Rental market could decline
One district real estate agent believes recent changes to the Residential Tenancies Bill 2018 (RTA) has the potential to create a shortage in Cobram’s rental market.
The Victorian Government introduced changes to the RTA to make renting fairer for all parties. The changes were officially passed in parliament on September 6.
It is the biggest change to the RTA since it was implemented more than two decades ago, but according to Kerr Real Estate property manager Jeanette Nelson, the changes aren’t necessarily a good thing.
One of the most eye-grabbing amendments is that protections for pet owners will be stronger, with residential rental providers only able to refuse the right of a tenant to have a pet by order of the Victorian Civil and Administrative Tribunal.
‘‘That could become a bit of a problem in small properties where it is not suitable to have a pet and in which the landlord may want to move back in and may have allergies to animals,’’ Ms Nelson said.
‘‘We have a fair proportion of rentals that are pet friendly, but we do use our discretion a little bit, so that is probably going to change once the new laws are implemented.’’
Some of the other changes to the RTA which Ms Nelson does not like include tenants being able to make prescribed modifications to the property without the landlord’s consent, as well as the removal of the 120-day ‘no reason’ notice to vacate, where the landlord wants their own property back for a reason not specified in the legislation.
She said while most changes seemed unnecessary, there were a couple that would be welcomed by people accessing the rental market as well as agents.
One of those is that every rental home will need to meet basic standards, with functioning stoves, heating and deadlocks.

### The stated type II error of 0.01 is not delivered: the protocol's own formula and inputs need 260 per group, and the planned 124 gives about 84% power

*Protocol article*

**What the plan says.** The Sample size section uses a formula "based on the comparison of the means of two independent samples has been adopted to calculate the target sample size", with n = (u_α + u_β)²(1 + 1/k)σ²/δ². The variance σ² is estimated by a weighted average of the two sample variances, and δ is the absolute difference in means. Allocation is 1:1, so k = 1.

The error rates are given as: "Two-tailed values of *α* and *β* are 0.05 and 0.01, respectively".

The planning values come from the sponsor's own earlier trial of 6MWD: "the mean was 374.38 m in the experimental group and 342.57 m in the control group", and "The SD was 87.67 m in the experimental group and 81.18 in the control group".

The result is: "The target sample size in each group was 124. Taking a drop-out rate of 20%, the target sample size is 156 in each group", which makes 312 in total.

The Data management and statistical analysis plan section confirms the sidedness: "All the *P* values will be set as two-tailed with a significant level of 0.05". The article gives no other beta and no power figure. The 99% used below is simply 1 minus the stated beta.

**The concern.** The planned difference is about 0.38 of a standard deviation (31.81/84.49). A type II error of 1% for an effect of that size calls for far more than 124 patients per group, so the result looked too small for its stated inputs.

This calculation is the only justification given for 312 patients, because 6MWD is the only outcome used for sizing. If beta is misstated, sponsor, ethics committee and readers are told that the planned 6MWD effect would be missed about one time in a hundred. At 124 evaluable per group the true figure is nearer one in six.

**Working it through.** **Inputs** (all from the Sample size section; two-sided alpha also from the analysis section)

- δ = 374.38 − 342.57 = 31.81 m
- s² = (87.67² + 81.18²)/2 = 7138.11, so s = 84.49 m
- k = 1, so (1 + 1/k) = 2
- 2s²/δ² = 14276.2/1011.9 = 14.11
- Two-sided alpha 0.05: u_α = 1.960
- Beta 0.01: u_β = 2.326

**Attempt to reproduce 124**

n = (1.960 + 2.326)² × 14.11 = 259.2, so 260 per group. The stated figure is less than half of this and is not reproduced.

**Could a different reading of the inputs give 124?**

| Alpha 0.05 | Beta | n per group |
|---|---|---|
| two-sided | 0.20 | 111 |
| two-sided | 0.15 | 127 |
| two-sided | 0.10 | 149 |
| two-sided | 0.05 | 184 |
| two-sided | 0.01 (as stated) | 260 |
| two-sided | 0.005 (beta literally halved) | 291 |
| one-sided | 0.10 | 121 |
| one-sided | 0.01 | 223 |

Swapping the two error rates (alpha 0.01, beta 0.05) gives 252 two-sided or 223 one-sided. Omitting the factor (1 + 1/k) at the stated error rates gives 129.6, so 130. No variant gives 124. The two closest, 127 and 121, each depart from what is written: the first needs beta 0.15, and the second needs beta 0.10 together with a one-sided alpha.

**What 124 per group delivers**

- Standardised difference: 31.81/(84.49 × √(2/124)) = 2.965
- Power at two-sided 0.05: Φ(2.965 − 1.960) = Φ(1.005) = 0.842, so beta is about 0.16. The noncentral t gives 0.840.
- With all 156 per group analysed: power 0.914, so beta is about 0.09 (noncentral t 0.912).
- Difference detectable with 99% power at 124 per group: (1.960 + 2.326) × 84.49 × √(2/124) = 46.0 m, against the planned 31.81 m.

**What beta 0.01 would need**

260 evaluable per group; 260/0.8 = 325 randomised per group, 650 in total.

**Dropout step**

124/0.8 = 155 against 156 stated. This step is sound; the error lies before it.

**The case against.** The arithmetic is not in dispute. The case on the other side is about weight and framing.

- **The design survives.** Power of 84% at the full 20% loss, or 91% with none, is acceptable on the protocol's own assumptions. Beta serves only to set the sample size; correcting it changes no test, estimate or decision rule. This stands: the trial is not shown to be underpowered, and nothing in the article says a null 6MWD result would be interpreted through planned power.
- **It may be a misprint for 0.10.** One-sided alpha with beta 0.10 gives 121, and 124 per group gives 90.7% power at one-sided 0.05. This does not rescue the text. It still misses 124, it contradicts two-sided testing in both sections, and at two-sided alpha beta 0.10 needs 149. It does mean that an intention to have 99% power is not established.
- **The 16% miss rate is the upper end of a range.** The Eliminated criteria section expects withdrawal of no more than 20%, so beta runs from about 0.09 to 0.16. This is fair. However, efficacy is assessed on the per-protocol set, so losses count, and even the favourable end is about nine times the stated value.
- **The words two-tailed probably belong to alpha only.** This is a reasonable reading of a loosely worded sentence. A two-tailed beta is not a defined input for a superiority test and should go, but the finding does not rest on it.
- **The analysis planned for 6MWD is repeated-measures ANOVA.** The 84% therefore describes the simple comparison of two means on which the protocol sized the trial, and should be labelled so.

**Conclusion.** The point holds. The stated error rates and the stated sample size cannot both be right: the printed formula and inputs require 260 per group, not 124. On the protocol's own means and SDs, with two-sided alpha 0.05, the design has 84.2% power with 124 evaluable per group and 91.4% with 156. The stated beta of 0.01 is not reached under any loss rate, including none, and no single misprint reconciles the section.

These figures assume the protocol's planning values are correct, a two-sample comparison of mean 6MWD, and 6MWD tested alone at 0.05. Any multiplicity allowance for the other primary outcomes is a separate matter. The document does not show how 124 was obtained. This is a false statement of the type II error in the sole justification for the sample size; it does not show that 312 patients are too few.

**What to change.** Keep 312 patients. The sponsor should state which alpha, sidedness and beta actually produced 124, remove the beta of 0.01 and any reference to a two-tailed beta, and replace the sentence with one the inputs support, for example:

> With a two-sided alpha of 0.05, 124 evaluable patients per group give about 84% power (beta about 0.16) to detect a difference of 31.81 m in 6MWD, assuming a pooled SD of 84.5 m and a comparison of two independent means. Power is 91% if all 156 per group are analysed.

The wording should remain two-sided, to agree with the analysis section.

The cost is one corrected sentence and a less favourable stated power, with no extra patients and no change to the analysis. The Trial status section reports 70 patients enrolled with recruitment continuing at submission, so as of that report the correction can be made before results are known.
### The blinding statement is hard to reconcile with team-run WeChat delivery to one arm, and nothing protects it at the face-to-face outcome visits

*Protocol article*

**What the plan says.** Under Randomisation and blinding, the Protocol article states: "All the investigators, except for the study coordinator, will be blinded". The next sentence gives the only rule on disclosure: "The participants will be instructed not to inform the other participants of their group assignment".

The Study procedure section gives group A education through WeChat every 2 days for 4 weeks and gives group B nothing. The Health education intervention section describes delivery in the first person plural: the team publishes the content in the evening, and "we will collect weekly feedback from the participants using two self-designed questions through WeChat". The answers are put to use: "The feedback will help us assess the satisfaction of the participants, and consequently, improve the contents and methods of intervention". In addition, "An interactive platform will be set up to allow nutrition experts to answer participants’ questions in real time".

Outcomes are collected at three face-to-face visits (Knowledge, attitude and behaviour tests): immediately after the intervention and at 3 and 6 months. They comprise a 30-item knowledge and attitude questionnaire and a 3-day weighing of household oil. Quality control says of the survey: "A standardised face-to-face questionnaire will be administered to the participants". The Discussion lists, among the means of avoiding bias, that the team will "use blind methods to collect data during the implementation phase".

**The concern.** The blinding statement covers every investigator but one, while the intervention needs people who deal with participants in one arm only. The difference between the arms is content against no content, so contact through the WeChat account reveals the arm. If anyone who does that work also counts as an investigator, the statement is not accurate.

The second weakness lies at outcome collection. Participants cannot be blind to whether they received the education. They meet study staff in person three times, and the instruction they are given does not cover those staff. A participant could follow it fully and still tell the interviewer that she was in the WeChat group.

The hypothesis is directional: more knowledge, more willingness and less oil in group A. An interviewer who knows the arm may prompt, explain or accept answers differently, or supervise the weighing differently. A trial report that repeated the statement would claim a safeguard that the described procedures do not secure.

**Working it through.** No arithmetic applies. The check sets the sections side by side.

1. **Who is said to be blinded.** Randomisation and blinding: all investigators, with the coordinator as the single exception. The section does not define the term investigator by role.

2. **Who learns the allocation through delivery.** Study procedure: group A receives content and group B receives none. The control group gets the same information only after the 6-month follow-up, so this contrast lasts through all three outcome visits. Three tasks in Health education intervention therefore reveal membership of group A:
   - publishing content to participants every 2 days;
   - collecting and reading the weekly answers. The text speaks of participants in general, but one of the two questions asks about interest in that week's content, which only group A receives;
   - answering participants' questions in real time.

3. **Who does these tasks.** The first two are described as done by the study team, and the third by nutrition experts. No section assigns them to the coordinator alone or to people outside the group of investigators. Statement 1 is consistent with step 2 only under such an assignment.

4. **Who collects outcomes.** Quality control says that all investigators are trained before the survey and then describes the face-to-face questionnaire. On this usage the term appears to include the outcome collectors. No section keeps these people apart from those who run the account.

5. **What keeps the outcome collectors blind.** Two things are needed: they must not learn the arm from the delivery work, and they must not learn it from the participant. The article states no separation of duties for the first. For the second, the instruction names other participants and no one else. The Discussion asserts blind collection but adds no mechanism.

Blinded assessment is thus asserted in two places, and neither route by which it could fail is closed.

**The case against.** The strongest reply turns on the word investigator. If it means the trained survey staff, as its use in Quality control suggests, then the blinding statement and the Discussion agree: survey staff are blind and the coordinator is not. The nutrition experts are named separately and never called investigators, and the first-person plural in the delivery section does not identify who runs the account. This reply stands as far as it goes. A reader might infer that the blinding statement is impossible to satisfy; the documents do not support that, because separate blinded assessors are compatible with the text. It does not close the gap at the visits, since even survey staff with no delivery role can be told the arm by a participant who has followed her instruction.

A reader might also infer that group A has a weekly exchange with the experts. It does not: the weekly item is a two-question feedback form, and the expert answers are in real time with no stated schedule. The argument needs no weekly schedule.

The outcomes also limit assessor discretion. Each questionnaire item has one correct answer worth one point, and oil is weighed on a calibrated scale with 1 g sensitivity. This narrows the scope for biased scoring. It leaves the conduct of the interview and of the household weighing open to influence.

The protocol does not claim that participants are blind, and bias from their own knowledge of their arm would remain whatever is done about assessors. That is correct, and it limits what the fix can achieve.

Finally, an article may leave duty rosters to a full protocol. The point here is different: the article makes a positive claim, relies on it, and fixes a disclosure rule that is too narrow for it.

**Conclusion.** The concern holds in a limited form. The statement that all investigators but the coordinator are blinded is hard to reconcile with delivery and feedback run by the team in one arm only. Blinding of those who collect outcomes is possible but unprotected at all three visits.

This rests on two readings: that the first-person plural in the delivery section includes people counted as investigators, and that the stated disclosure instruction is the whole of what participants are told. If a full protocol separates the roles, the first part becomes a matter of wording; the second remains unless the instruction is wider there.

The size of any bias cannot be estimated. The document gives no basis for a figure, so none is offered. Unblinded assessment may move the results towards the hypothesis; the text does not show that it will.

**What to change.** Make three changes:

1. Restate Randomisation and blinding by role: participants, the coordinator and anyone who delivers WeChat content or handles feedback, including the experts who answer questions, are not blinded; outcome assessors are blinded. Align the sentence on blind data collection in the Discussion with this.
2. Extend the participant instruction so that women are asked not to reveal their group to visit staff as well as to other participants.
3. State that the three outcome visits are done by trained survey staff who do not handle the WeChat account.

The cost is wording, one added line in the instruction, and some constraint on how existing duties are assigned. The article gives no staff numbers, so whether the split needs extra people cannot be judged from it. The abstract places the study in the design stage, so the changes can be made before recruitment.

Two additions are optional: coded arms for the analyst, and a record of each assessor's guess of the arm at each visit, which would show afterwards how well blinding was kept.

It will also require landlords to meet basic safety standards for gas, electricity and smoke alarms.
‘‘That one is going to be a good change because it will force landlords to maintain their property to a certain standard,’’ Ms Nelson said.
She believes the new laws will ultimately place the balance of power with the tenant
‘‘I think if you are a home owner and you have a problem with the tenant and you really want them out, I think it’s going to be a lot harder to remove them and prove your case to VCAT,’’ she said.
Ms Nelson said Cobram’s current rental market saw homes snapped up extremely quickly, with Kerr Real Estate rarely having rentals empty for more than a week.
She said the changes to the RTA could significantly alter the market.
‘‘Overall, the changes are more in favour of the tenants and I think long-term people may think twice before they buy investment properties because there just seems to be a few more obstacles now, so we may eventually see a bit of a shortage of rental properties in the area,’’ she said.
Andrew Jenkins Real Estate property manager Amanda Ramsay agreed drastic changes to the bill were unnecessary.
‘‘Some new laws I do believe are fair,’’ she said.
‘‘Others, such as getting rid of the 120-day no reason notice, wasn’t needed. The landlord owns the house and has the right to ask a tenant to vacate.’’
She suggested some changes that would have been more appropriate.
‘‘What needed to be added to the bill is more options for landlords to deal with troublesome tenants,’’ she said.
‘‘(Things) such as tenants who have, for instance, been behind in rent constantly by 10 days or more. Some tenants have been known to stretch their rent out close to the 15-day notice to vacate and then pay.
‘‘Something that should be added is a notice to vacate if a tenant is behind on rent more than five times.’’
The Real Estate Institute of Victoria has vehemently opposed elements of the legislation, with chief executive Gil King arguing they had ‘‘swung the pendulum of rights overwhelmingly to renters’’.
Rental vacancy rates have continued to decline in regional Victoria over the last 15 years and are now at an all-time low of 1.5 per cent, according to REIV.
‘‘There are fears that the RTA 2018 will make it too hard and too risky for landlords to rent their properties out, which could further constrain the already tight rental market,’’ Mr King said.
It is not yet known when the bill will come into effect.
The current RTA 1997 will remain in place for the foreseeable future after the Victorian Government declared there would be a period of consultation that could take up to 18 months.